Finding the perfect location for your restaurant is not an easy process. After seeing countless spaces, you may be inclined to sign a lease for the first place that looks like it may suit your business. But rushing into a space could leave your restaurant at risk from Day One.
Once you’ve decided to make an offer on a space, AllDay highly recommends that you hire a general contractor to examine your proposed location before signing a lease. Even if you are enamored with a space on your first visit with a broker, the fresh coat of white paint may hide some expensive problems. A general contractor will be able to identify potential pitfalls and liabilities of a property.
Kash Singh of Aerial Design and Build, recommends that prospective restaurateurs engage a general contractor to join on walkthroughs. “An experienced general contractor can help you understand what you are getting into,” says Kash. “You should know if you will need to put $300,000 or $1 million in renovations before you sign a lease.” Many general contractors will charge a nominal fee to examine a space, a return that usually pays itself back in multiples if you avoid an out of code or damaged property.
Kash recommends doing some research before you even visit a site with a broker. Building code violations and stop work orders for most addresses are available online and a quick search can save you a trip to a site that may have a history of violations. The nature of the violations and their resolutions can also provide you with a bit of insight into your prospective landlord. You can find these violations online at the Department of Building’s website. LINK HERE: http://a810-bisweb.nyc.gov/bisweb/bsqpm01.jsp
The most common and expensive issues are usually electric or gas related. Spaces that were not previously restaurants may lack the proper electrical or gas supply to support a kitchen. Upgrading a space’s utilities are expensive and can take months to complete, adding costly delays to your opening. Other common issues include structural damage, improper venting of kitchen fumes to the outside, and plumbing code violations. “Make sure you turn on the AC and heat before you sign a lease,” say Kash. “Even if the landlord tells you that it works, make sure you check.” Fifteen-year-old appliances may be on their last legs.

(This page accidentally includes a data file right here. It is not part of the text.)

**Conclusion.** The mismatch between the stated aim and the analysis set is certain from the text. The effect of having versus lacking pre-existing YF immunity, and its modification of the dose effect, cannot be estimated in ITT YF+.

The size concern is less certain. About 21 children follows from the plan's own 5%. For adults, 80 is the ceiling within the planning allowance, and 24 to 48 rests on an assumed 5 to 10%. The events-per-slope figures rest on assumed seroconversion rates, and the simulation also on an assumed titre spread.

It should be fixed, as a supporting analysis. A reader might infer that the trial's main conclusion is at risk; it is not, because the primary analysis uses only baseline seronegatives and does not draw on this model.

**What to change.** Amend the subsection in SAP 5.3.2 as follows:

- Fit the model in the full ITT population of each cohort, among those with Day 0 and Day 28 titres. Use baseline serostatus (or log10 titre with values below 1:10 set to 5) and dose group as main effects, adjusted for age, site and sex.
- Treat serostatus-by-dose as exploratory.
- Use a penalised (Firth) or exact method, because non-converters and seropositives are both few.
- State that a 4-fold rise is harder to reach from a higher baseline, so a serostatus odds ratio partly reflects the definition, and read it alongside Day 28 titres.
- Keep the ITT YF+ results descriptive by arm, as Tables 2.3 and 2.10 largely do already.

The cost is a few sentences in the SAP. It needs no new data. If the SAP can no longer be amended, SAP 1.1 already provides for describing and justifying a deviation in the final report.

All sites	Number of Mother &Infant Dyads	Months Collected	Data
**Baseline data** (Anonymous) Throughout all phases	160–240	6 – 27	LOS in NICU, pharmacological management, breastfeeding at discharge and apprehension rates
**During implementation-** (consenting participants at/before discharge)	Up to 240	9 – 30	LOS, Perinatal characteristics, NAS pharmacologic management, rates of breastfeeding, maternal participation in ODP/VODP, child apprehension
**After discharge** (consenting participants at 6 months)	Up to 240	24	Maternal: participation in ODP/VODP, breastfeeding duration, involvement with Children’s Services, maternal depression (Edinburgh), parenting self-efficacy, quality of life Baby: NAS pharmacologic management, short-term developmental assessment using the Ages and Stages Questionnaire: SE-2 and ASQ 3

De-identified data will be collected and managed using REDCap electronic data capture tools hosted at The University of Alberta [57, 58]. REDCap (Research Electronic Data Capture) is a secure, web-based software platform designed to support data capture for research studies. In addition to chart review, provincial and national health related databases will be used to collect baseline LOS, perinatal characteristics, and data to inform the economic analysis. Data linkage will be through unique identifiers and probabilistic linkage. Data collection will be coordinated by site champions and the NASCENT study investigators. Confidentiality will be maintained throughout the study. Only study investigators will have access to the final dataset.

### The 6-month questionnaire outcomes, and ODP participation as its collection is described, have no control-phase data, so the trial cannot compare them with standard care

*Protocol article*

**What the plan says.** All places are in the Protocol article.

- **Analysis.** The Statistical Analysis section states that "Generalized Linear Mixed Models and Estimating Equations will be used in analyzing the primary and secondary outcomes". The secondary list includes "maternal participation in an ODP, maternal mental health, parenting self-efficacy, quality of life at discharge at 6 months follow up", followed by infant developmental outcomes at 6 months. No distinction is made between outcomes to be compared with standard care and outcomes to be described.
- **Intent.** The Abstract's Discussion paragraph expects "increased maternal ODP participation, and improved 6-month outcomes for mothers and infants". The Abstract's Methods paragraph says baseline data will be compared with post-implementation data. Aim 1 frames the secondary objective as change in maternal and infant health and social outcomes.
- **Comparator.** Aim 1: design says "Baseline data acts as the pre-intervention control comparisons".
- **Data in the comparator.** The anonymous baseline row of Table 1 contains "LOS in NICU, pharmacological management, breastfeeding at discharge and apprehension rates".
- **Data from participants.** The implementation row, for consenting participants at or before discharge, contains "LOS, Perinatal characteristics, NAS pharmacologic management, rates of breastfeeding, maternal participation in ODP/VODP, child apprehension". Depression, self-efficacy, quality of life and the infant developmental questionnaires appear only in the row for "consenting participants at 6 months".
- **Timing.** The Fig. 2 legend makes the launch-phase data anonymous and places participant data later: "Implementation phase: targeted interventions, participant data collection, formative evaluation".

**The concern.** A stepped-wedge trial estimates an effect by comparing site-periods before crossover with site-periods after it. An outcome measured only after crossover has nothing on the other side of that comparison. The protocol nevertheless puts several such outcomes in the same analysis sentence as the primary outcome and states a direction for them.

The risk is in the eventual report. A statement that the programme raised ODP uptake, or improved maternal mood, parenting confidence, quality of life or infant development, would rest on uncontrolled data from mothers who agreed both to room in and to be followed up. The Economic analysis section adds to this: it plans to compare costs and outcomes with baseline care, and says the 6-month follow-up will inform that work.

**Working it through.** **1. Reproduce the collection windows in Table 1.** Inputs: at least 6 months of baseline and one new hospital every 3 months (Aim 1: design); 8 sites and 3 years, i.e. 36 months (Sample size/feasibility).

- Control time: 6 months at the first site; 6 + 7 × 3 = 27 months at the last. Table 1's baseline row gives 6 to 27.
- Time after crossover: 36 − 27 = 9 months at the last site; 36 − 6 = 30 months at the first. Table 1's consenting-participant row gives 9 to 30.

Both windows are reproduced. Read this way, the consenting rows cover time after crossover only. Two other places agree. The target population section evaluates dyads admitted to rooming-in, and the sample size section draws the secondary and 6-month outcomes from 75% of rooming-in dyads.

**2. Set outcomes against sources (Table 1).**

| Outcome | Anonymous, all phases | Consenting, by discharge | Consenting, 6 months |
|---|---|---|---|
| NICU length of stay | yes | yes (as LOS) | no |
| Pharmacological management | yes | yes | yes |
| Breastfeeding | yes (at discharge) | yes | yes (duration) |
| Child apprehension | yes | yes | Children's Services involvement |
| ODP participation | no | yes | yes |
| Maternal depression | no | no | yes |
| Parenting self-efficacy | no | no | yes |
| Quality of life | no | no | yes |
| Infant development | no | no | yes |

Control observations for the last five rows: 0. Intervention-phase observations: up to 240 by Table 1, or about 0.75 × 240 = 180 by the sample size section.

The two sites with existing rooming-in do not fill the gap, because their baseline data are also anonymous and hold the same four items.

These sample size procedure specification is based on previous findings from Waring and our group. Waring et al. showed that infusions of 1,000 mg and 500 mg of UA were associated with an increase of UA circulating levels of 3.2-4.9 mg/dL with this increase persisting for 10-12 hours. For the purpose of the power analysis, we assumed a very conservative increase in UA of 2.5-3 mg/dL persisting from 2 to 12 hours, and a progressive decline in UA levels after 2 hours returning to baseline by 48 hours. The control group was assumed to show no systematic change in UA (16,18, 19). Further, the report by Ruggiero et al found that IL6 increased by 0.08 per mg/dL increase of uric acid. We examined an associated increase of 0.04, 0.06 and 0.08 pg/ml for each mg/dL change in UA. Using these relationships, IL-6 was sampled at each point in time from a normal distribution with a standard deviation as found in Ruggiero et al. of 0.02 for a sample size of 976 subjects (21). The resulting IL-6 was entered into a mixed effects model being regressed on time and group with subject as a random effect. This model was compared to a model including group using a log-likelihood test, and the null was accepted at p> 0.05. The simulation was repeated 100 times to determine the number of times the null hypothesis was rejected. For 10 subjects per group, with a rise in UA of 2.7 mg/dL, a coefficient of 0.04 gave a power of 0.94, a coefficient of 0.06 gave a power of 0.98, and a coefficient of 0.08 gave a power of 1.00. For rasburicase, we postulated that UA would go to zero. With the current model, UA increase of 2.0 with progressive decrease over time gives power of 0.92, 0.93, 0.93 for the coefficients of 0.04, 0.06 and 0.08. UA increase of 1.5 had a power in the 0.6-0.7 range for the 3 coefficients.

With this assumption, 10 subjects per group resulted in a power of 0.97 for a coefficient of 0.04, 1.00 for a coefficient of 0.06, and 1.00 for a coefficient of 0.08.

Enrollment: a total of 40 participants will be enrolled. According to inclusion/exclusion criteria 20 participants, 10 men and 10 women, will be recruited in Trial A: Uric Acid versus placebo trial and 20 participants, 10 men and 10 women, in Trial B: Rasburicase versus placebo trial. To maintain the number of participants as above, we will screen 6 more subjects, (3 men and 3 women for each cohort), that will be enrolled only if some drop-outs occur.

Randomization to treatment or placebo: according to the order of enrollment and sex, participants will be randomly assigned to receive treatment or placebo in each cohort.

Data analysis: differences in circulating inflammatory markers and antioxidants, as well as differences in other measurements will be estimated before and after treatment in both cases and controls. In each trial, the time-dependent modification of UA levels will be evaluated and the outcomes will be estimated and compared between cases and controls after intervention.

Depending on the age of property, the space may be grandfathered into updating certain fixtures to code such as being Americans With Disabilities (ADA) compliant. Once you’ve started to make significant changes to your space, you may be required to update the entire facility to code, regardless if the changes are pertinent to the ADA. For example, simple renovations in a bathroom like changing the paint color or light fixtures should not affect a restroom’s compliance but changing the sink or toilet location may.
If you decide to continue to move forward with a location with surmountable issues, a general contractor can provide you with a cost estimate of the necessary renovations, allowing you to negotiate changes to your lease and rent with the landlord. Landlords, in general, should be financially responsible for certain mechanical building compliance, and structural renovations but leases may stipulate that a property is being leased “As Is”. If so, this may absolve the landlord for the financial responsibility of making the legally required updates to the facilities in line with building codes.
Kash recommends looking for spaces that previously held a restaurant tenant. Usually, these locations have the proper venting, gas, and electric needed by a kitchen. Regardless, AllDay recommends having a professional do your due diligence before finalizing a lease.
AllDay Industry has the experience and the network to help you develop your concept from any stage of development. From finding the perfect space, hiring the right executive chef, or designing the restaurant of your dreams, our team will act as your primary consultant to connect you to some of the best talent in the hospitality industry. Contact us at 212.346.0606 or email@example.com.
To learn more about Kash Singh and Aerial Design and Build, check out aerialdesignandbuild.com.